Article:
Instant Finds: The Apple

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Disco was the hottest thing in music for a good chunk of the 70s and into the 80s, and during that time Hollywood certainly took advantage, with blockbusters like Saturday Night Fever and The Wiz.

But disco-themed hits seemed to be few and far between, and for every Saturday Night Fever there seemed to be at least three Can’t Stop The Musics. Hollywood just couldn’t translate disco’s success into box office dollars, apparently.

One of the biggest bombs that tried to cash in both on the disco craze and the surprise success of Grease was The Apple, 1980 musical produced and directed by Menahem Golan, the b-movie god behind such “classics” as Delta Force, Superman IV and The Masters of the Universe.

The second I found out about this film, I knew I had to see it. A disco musical directed by the man who decided that Dolph Lundgren should star as He-Man in a feature-length film? C’mon.

I knew it would be bad. I knew it would be a spectacle. I knew it would be ridiculous.

I did not know it would be an allegory for the rapture.

The Apple is a weird film.

It’s the distant future of 1994, where all music is seemingly controlled by the evil M. Boogalow and his omnipresent corporation BIM (Boogalow International Music). As the film begins, BIM is competing in the “Worldvision Song Festival,” and are poised with their catchy “BIM” theme song. That is, until the spunky folk duo Bibi and Alphie (I don’t know, okay? They’re Canadian.) start to win the audience over with their hippie-dippie folk ballad about love. Just as they’re about to win, Boogalow cheats, flooding the auditorium’s speakers with high-pitched static until the spunky little duo are forced to flee the stage.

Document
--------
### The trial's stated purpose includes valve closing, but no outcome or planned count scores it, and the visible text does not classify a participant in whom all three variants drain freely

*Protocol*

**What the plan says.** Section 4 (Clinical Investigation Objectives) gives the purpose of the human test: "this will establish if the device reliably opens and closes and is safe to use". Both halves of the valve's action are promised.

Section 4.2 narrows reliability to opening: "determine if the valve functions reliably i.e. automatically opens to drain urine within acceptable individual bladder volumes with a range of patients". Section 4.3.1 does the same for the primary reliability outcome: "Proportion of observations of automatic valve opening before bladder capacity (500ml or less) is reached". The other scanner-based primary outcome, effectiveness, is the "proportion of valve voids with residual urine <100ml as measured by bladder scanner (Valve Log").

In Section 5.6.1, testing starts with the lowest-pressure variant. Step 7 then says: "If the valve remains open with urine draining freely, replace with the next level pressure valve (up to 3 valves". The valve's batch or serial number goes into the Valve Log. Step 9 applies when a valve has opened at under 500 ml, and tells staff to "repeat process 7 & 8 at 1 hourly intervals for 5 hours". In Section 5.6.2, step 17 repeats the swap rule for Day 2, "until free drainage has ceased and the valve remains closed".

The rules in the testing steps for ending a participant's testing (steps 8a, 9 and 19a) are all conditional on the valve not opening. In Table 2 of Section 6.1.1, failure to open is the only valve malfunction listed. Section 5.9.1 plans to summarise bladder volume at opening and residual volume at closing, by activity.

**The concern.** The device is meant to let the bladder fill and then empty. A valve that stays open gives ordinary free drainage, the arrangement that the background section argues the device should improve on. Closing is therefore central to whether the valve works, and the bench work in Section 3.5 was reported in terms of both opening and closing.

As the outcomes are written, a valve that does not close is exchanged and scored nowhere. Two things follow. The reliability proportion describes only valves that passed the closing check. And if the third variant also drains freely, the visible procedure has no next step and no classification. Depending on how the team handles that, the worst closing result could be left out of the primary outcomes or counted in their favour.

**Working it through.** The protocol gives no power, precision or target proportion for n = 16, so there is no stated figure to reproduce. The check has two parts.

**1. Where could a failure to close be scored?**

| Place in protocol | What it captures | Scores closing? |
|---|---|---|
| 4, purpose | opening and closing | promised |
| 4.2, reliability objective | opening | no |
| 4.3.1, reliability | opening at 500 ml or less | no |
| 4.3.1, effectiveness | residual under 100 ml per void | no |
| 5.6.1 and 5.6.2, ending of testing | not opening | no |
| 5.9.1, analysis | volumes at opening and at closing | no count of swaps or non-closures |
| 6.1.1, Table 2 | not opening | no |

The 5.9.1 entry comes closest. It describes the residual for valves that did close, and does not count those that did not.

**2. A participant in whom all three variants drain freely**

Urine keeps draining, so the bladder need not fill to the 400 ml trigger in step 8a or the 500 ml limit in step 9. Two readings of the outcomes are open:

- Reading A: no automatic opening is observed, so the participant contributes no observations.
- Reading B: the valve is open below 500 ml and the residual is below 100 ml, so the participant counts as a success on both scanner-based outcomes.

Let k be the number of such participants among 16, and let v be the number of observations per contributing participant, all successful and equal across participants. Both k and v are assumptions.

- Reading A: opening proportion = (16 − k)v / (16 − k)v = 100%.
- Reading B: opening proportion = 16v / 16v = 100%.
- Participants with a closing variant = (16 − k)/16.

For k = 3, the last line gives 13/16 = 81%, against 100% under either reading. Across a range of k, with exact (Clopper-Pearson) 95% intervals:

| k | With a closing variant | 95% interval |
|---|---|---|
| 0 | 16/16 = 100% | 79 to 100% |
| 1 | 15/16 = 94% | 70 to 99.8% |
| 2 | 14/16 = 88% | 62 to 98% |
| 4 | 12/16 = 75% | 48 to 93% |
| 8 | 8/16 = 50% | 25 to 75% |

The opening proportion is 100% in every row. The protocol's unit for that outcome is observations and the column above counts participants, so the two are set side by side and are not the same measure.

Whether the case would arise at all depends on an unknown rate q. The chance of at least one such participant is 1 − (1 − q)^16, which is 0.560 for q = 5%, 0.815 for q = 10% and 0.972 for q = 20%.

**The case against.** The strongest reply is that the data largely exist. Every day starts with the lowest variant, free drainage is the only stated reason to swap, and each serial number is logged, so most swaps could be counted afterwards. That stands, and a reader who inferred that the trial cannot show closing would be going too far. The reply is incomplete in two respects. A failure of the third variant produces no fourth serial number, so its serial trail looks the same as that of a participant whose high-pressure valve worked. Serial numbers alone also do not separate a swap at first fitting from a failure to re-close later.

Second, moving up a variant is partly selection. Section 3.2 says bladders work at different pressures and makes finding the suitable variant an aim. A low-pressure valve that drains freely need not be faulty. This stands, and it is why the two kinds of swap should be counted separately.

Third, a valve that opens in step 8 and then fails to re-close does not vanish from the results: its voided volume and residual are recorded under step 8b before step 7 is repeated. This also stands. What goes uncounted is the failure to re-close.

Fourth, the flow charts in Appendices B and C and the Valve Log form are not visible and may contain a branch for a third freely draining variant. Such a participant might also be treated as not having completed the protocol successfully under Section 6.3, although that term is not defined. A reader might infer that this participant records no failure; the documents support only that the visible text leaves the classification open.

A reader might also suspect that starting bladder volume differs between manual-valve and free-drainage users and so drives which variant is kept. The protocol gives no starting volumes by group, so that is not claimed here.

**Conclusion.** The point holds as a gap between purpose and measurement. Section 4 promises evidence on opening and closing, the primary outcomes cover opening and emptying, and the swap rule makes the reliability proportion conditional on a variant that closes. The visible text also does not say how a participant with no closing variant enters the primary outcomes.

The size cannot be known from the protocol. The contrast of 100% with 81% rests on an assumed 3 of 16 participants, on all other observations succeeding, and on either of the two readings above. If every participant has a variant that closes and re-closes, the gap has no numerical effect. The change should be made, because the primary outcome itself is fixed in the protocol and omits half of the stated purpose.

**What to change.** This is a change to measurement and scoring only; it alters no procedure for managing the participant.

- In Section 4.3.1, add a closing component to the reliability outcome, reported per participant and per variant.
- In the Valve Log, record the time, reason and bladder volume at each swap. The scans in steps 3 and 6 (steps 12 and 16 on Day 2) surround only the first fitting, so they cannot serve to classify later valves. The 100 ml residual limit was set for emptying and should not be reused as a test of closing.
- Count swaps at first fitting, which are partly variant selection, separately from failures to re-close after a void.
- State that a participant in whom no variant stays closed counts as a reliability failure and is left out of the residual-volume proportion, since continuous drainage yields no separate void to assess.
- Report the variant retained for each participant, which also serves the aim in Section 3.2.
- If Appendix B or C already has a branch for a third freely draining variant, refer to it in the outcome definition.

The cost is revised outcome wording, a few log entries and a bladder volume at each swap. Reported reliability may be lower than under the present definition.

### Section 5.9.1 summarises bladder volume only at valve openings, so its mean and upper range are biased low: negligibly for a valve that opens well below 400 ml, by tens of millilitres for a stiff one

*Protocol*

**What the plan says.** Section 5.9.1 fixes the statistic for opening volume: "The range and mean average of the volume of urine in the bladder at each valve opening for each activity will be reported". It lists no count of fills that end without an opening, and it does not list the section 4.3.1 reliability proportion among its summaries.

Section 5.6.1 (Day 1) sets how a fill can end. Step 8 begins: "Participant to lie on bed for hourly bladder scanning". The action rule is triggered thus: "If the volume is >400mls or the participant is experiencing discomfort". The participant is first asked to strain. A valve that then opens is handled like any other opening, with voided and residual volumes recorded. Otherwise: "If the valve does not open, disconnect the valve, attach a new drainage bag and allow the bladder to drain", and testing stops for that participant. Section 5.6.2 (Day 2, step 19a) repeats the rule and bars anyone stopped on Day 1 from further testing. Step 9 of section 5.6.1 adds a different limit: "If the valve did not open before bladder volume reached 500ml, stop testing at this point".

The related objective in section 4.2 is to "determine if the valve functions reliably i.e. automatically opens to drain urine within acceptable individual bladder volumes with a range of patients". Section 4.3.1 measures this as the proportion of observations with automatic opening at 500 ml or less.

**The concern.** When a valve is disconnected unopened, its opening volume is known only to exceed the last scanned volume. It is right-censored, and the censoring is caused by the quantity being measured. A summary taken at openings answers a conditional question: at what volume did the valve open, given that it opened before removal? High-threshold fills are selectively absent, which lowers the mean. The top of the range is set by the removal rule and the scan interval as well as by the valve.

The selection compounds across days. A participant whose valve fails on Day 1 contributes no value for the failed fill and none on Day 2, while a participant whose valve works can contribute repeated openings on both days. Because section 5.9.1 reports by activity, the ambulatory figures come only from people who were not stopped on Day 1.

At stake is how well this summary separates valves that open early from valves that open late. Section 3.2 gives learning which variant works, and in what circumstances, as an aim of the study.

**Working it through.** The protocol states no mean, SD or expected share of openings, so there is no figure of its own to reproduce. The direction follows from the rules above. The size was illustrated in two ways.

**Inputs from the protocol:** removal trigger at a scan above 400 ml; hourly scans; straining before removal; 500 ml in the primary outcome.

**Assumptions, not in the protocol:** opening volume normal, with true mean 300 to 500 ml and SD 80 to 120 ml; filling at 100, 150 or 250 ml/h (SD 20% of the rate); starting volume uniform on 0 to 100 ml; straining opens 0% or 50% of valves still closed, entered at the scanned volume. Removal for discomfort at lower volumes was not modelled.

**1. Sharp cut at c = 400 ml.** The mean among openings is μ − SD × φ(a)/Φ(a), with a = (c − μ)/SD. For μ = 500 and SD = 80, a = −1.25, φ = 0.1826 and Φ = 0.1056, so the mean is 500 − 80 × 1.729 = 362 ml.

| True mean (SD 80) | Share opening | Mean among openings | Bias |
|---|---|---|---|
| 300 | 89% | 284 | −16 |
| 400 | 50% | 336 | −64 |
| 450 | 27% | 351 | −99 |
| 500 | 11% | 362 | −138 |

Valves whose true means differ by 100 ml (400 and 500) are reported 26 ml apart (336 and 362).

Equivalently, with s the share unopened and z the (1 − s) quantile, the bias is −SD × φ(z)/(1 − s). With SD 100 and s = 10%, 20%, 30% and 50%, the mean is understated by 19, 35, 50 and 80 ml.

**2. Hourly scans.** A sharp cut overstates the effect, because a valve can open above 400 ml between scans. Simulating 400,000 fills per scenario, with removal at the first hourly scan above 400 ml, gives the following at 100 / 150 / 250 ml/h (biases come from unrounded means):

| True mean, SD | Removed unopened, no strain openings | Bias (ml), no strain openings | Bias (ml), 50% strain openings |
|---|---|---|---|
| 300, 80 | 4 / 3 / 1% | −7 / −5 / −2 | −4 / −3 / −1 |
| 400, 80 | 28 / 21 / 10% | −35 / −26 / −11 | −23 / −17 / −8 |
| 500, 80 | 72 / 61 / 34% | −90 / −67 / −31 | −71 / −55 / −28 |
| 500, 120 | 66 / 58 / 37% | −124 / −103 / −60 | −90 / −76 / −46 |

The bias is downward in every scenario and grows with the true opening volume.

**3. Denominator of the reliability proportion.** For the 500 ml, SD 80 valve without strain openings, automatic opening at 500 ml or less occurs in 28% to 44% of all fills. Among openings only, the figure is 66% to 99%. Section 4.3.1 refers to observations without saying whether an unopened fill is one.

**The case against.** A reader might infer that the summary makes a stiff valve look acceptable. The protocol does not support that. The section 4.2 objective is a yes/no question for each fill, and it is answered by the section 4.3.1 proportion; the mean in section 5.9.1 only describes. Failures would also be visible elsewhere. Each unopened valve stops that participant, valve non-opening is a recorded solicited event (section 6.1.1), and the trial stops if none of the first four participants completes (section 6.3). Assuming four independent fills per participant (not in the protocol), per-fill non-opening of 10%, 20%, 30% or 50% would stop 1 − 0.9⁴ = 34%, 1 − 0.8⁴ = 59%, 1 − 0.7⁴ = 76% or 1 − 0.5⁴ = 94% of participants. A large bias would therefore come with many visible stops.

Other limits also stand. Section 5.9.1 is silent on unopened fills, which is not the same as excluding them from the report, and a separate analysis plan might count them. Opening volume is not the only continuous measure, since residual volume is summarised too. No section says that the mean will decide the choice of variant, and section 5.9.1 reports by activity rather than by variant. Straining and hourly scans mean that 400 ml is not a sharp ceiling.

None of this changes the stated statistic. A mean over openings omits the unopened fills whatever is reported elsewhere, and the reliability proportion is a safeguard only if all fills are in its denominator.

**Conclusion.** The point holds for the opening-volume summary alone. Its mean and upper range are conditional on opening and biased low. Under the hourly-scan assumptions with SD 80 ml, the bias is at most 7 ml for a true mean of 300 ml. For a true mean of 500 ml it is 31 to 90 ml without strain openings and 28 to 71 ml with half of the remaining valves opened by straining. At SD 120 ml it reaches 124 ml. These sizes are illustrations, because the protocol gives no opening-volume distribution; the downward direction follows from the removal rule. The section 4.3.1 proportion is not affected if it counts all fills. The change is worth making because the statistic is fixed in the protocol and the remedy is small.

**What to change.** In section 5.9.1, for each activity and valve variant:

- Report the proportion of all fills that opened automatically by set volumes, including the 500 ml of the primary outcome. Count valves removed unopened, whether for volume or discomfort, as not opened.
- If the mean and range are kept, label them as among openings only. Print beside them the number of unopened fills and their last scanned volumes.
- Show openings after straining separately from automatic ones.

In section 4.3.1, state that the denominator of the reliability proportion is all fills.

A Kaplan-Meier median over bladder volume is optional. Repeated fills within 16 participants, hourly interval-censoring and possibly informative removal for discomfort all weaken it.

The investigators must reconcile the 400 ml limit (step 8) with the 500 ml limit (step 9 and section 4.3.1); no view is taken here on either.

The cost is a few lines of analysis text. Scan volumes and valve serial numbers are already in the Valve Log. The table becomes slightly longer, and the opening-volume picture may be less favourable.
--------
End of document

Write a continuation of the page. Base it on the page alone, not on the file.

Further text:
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The whitest people you know.

Even though he crushed the lovey-dovey duo, Boogalow still feels threatened by them, so he invites them to his offices to sign them to his label. While Bibi can’t wait to make it big with BIM, Alphie is hesitant, and feels like there’s something up with Boogalow. He even has a (fully choreographic) vision of Boogalow as Satan, luring Bibi into hell with his promise of a magical apple that will make all her dreams come true.

Of course, she bites into the Apple (i.e. signs a contract with BIM) and shit immediately begins to go sour. Alphie refuses to be a part of BIM and leaves her, and she’s roped into singing songs about how awesome it is that everyone in America is apparently on speed (really) and becomes lost in a haze of casual sex and drugs. Meanwhile, Alphie continues to try and make it as a folk singer, despite the fact that A) no one in this world seems to like folk anymore and B) BIM controls ALL media.

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Poor man’s Roger Daltrey is on the devil’s side.

In fact, BIM pretty much control everything. By the midway point in the film it’s made clear that BIM have ascended beyond your typical evil corporation and have reached Orwellian levels of power. BIM controls who you listen to. BIM controls what you buy. BIM even make it a crime not to wear the “BIM mark,” a sticky glittery triangle that must be placed somewhere on your body at all times.

Hmm, so we have an evil mastermind who corrupts innocence with an apple; an all-powerful world government; and a mandatory “mark” that all people are forced to wear if they want to do any kind of business…

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The BIM mark, as worn by Liberace’s less-subtle brother.

Now, my end times theology is pretty much limited to Wikipedia entries on the Left Behind series and the occasional drunken viewing of The 700 Club, but even my Godless ass can see that Rapture symbolism. And surely enough, by the end of the film, when all seems lost for Alphie and Bibi, they get saved by the Big Guy himself, and ascend to the pearly gates, where they can make shitty folk music for all eternity.